What is an amateur UAV?

An Unmanned Aerial Vehicle (UAV) is an aircraft that has the capability of autonomous flight, without a pilot in control. Amateur UAVs are non-military and non-commercial. They typically fly under “recreational” exceptions to FAA regulations on UAVs, so long as the pilots/programmers keep them within tight limits on altitude and distance. Usually the UAV is controlled manually by Radio Control (RC) at take-off and landing, and switched into GPS-guided autonomous mode only at a safe altitude. (Confused by all the acronyms and unfamiliar terms in UAVs? A glossary is here.)

What do I need to make one?

---1) An RC plane, muticopter (quadcopter/hexacopter/tricopter, etc) or helicopter. You can buy them ready to fly, including autopilot, here. If you want to build your own, these instructions are a good starting point.
---2) An autopilot, such as Pixhawk (see below)
---3) Optional: a useful “payload”, such as a digital camera or video transmission equipment

What does DIY Drones have to offer?

The DIY Drones community has created the world's first "universal autopilots", ArduPilot Mega (APM) and its next-generation big brother, Pixhawk. They combines sophisticated IMU-based autopilot electronics with free autopilot software that can turn any RC vehicle into a fully-autonomous UAV.

A full setup consists of:

  • Pixhawk autopilot: The electronics, including twin processors, gyros, accelerometers, pressure sensors, GPS and more (shown at right). Available from mRo.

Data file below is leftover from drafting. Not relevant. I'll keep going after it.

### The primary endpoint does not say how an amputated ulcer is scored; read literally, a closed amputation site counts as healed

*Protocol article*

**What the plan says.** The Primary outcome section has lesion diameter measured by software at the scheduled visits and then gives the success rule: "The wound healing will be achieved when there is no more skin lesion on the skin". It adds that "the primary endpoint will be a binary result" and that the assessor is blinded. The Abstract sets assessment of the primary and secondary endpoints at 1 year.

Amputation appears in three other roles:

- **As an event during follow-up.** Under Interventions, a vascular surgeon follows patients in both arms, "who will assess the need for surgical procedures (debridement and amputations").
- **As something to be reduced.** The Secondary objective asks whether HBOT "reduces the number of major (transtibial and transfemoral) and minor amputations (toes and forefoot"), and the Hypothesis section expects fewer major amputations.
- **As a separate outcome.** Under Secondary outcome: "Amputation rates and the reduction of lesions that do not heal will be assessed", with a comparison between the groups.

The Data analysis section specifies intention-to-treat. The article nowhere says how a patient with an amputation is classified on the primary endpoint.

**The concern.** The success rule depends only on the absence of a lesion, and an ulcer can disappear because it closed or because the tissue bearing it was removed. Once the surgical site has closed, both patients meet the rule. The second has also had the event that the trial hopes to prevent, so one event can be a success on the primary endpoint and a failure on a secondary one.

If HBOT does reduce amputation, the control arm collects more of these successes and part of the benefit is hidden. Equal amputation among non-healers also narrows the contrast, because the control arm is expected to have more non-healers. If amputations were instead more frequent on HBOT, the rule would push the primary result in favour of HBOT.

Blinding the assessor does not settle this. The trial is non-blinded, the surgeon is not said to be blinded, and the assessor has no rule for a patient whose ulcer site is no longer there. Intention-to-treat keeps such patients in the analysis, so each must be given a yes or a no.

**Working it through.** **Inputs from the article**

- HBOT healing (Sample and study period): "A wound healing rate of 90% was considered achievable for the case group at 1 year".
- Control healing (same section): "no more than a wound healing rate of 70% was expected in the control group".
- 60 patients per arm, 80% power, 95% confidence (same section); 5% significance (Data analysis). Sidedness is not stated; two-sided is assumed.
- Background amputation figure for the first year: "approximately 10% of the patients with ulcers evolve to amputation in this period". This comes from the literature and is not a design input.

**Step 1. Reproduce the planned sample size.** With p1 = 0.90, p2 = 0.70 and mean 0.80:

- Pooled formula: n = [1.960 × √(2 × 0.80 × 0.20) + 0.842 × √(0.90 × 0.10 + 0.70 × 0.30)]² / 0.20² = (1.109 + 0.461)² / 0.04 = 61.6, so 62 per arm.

• Mission Planner software Desktop software that lets you manage APM and plan missions, along with being a powerful ground station during flights and helping you analyze mission logs afterwards.
  • Autopilot software (automatically loaded by the Planners):

You can buy Ready-to-Fly UAVs planes from mRo and multicopters from HobbyKing



Last but not least is flight safety. The RCAPA guidelines are an excellent set of checklists and do's and don'ts, so please refer to them.

Also, here's the FAA's official word on what's legal and what's not.

Views: 1381757

Comment by tycinis on March 29, 2009 at 3:55am
Great guide , can you do a FAQ for the ardupilot ?

3D Robotics
Comment by Chris Anderson on March 29, 2009 at 7:48am
We have a proper manual coming for ArduPilot.
Comment by tycinis on March 29, 2009 at 8:21am
Thanks chris , it very helpful for people like me who start building an easy-star Uav.
Comment by vova reznik on March 31, 2009 at 9:07am
Thermopile-based autopilot, 335 USD + FMA sensors

3D Robotics
Comment by Chris Anderson on March 31, 2009 at 12:14pm
Note: the RVOSD (the thermopile-based "autopilot" mentioned above) is just return-to-launch. It's not programmable, and not really in the class of what we consider full autopilots.
Comment by jonny on March 31, 2009 at 12:47pm
What, no Picopilot?

3D Robotics
Comment by Chris Anderson on March 31, 2009 at 12:51pm
We don't recommend Picopilot. We've had several and they're poor performers with even worse customer support.
Comment by jonny on March 31, 2009 at 12:54pm
Vova, very impressive OSD, is that 2.4gig?
Comment by vova reznik on March 31, 2009 at 1:29pm
Thanks, its 1.3GHz/300mW and KX191 camera.
To Chris,
It has waypoint navigation, but not automatic flight to waypoints. The waypoint navigation is like the home arrow, just a smaller arrow in the center of screen. The distance to waypoint is also shown.

But we can also add heading hold to this. Then you simply use the waypoint navigation to point the plane in the right direction and there is your full featured autopilot !

3D Robotics
Comment by Chris Anderson on March 31, 2009 at 1:39pm
Hi Vova. Is that a single waypoint, or multiple waypoints? We usually define a full-featured autopilot as one that can allow you to program a "mission" of multiple waypoints.


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